911 Education

Lyon County Emergency Communications Center offers 911 Education to any community group to encourage the proper use of 911 and emergency services.

If you would like to schedule a 911 Education presentation, contact info@lcecc.org with your group size and details. Due to COVID-19 and social distancing, presentations can be done online at this time.

You Call Us. We Text You.
using the Rapid Deploy Map

You call us. We can TEXT you. Don’t hang up!

­čô▓Did you know that 911 dispatchers have the ability to begin a text conversation while on a 911 call?

You call 911 in an emergency. If necessary, the 911 dispatcher can send a text while you are on the call. Don’t hang up! You check your messages and respond to dispatchers text in your language. Based on the language of the reply from the provided number, it also allows the dispatcher to select which language to reply in from there onward.

The text message will automatically translate your text to English for dispatchers, and then back to your language from the dispatchers. Over 100 languages can be translated using this tool.

This feature, when necessary, can help reduce the amount of response time by increasing communication reliability between caller and dispatcher during an emergency.

We are here to take your call, and text in an emergency.

What to Do

Help is dispatched while you are talking to the 911 Dispatcher. While help is on the way, the 911 Dispatcher will ask additional questions.

The following helps 911 Dispatchers send the correct personnel and equipment to the incident. You will be asked to provide and verify:

  • Where? The address and description of where the emergency is taking place.
  • What? A basic description of the emergency.
  • Who? Your name (if you are willing to provide it), the name of those involved in the emergency, as well as the phone number you are calling from.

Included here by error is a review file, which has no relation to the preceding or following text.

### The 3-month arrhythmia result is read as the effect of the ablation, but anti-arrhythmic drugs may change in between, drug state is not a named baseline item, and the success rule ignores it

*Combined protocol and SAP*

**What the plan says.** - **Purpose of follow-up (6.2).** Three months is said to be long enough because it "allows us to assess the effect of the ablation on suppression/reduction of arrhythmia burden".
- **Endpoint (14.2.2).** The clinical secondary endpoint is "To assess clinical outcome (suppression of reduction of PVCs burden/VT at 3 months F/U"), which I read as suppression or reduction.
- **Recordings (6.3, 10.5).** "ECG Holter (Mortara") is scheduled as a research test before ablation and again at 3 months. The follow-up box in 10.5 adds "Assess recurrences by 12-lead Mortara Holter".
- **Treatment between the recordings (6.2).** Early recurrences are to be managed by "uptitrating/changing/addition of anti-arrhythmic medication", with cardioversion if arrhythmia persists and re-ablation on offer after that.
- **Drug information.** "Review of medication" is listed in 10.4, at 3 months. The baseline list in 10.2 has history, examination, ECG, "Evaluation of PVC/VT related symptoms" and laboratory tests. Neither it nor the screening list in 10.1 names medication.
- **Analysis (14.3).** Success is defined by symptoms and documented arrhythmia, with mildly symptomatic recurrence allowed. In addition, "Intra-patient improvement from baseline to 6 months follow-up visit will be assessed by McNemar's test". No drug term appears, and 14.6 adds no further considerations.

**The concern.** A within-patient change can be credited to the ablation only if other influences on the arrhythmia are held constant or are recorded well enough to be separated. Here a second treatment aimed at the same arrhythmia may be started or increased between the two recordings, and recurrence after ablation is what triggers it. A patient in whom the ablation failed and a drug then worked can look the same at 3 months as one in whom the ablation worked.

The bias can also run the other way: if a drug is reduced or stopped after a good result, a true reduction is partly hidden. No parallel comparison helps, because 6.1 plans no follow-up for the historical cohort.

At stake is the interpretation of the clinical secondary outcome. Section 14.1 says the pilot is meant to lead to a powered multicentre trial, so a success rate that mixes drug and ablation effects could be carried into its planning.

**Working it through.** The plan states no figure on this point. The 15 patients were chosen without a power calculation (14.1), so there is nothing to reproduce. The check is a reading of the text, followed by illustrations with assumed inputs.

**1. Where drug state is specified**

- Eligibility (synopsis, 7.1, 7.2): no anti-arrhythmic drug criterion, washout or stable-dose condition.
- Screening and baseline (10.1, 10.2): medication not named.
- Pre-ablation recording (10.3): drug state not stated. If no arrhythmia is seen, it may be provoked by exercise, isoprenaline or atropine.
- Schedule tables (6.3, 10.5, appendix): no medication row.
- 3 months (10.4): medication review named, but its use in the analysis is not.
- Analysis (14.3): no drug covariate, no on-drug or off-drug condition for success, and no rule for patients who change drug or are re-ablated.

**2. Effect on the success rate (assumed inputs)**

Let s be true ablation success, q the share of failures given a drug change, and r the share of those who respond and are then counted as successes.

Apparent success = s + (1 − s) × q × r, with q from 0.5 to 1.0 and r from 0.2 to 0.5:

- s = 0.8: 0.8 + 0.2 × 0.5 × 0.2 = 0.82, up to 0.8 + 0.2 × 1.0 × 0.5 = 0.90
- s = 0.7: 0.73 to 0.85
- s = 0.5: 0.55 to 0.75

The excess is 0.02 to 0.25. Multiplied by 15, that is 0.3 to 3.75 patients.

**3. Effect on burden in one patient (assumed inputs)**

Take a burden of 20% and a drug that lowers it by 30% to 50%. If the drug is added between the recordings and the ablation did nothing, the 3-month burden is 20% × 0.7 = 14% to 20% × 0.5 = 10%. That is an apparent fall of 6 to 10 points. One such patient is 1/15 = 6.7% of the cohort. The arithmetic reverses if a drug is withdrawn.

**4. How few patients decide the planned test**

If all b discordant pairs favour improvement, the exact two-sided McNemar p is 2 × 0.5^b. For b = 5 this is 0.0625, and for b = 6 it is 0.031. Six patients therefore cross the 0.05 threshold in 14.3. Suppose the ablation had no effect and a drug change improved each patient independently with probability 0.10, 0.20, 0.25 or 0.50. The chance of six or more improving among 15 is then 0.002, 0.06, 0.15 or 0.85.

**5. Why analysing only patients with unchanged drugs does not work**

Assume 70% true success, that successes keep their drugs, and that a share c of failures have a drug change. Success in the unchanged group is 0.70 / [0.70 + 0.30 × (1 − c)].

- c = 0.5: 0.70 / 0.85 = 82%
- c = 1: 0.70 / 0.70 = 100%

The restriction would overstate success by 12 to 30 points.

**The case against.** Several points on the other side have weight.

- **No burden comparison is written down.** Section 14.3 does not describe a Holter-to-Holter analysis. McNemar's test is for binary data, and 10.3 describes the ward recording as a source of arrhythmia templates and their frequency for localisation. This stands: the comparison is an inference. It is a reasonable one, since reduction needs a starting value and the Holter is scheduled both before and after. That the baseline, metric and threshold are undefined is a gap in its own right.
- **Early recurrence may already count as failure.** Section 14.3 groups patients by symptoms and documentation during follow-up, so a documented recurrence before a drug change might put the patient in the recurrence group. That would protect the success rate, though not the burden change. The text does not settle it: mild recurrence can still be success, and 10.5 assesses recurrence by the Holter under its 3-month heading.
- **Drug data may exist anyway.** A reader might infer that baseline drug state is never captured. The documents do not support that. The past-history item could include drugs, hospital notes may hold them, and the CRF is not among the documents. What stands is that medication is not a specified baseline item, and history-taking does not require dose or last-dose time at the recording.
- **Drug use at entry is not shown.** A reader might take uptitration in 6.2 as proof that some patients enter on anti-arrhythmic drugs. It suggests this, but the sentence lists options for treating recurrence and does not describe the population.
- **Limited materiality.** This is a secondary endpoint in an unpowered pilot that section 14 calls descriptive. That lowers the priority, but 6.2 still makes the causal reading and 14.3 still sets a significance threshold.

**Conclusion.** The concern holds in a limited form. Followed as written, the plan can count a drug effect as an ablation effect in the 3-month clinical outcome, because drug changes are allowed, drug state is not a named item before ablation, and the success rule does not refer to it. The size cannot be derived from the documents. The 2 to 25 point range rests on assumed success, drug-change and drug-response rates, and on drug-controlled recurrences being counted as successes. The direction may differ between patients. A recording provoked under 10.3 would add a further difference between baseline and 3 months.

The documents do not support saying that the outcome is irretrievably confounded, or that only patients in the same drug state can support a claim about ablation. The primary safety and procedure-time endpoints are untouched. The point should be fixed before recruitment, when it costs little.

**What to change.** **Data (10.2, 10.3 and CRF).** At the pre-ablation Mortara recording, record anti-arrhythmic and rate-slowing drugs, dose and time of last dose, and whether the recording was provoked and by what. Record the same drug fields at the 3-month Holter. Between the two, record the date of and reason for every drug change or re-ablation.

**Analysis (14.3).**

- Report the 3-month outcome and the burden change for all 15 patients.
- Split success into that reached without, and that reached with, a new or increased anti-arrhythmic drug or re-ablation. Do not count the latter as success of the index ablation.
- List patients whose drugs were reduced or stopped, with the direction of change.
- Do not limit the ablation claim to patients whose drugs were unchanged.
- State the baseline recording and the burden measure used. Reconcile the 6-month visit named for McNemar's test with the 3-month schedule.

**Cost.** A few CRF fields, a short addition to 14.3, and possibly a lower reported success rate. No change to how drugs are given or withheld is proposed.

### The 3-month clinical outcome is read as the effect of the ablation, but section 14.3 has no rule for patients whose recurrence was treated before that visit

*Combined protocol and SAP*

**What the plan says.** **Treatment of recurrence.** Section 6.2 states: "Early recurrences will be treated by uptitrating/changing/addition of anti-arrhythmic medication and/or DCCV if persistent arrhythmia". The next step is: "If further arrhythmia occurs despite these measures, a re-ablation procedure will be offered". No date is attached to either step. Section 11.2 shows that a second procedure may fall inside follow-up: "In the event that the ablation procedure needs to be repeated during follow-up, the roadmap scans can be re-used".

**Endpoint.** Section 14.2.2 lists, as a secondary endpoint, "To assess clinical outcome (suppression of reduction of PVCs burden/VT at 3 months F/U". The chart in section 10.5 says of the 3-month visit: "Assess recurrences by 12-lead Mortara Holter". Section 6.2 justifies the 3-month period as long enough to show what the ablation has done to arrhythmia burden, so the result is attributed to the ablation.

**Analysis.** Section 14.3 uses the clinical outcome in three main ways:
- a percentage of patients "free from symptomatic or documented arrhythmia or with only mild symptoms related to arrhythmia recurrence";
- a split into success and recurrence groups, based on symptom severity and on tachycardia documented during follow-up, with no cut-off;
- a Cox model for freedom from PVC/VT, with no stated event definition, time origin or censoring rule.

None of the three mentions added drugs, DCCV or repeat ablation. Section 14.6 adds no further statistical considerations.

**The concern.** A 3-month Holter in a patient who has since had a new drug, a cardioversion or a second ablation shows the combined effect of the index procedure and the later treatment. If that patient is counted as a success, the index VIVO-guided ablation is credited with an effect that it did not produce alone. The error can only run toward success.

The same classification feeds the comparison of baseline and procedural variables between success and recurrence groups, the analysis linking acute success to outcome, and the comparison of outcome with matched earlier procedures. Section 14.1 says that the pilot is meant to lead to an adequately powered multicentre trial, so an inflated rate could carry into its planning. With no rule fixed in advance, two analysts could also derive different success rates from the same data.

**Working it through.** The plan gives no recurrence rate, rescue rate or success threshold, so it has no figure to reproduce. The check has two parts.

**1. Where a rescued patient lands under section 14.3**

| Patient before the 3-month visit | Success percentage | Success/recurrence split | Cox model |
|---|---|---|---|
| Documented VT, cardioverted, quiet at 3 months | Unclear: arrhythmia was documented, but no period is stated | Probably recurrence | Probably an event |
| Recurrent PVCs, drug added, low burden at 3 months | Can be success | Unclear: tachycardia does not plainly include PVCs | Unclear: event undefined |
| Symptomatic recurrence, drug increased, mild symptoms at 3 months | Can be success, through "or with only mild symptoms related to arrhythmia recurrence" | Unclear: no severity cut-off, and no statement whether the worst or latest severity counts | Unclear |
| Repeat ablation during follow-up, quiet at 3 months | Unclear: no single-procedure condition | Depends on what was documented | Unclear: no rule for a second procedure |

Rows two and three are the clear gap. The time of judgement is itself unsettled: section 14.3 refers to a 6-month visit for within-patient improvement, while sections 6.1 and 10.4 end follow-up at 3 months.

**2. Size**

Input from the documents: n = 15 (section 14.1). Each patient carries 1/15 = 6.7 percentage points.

• When? It makes a difference if the incident is occurring now or happened earlier.

A 911 Dispatcher may stay on the line to continue to update information for in-progress incidents or to give caller life-saving instructions on what to do until help arrives.

Text to 911

Text to 911 is now available to the hearing and speech-impared residents of Lyon County, and those in situations where it is too dangerous to dial 911 for help in an emergency.

  1. Enter the numbers “911” in the text “To” field.
  2. The first text message to 911 should contain the location and a brief description of the emergency; push “Send” button.
  3. Be prepared to answer questions and follow instructions from the 911 Dispatcher.
  4. Text in simple words. Send your message without abbreviations, slang, or emojis. Photos and video cannot be sent to 911 at this time.

Don’t text and drive.

Voice calls to 911 (when possible) are always the best and fastest way to get help.

Teach Kids about 911

While many children are familiar with dialing 911 in an emergency, they often do not know other important information, such as their address or how to reach a parent at work.

You should begin teaching children this important information at about age three:

  • Their full names, their parents’ names, their home address and phone number with area code.
  •  What an emergency is and when to call 911.
  • How to hold the phone properly so that they can speak clearly into the phone.
  • It is against the law to call 911 as a joke or prank.
  • Not to be afraid to call 911.
  • Calling you at work before calling 911 wastes time during an emergency. Give them permission to call 911 if they think there is an emergency.

Old phones can still dial 911. Take the battery out.

Skip to content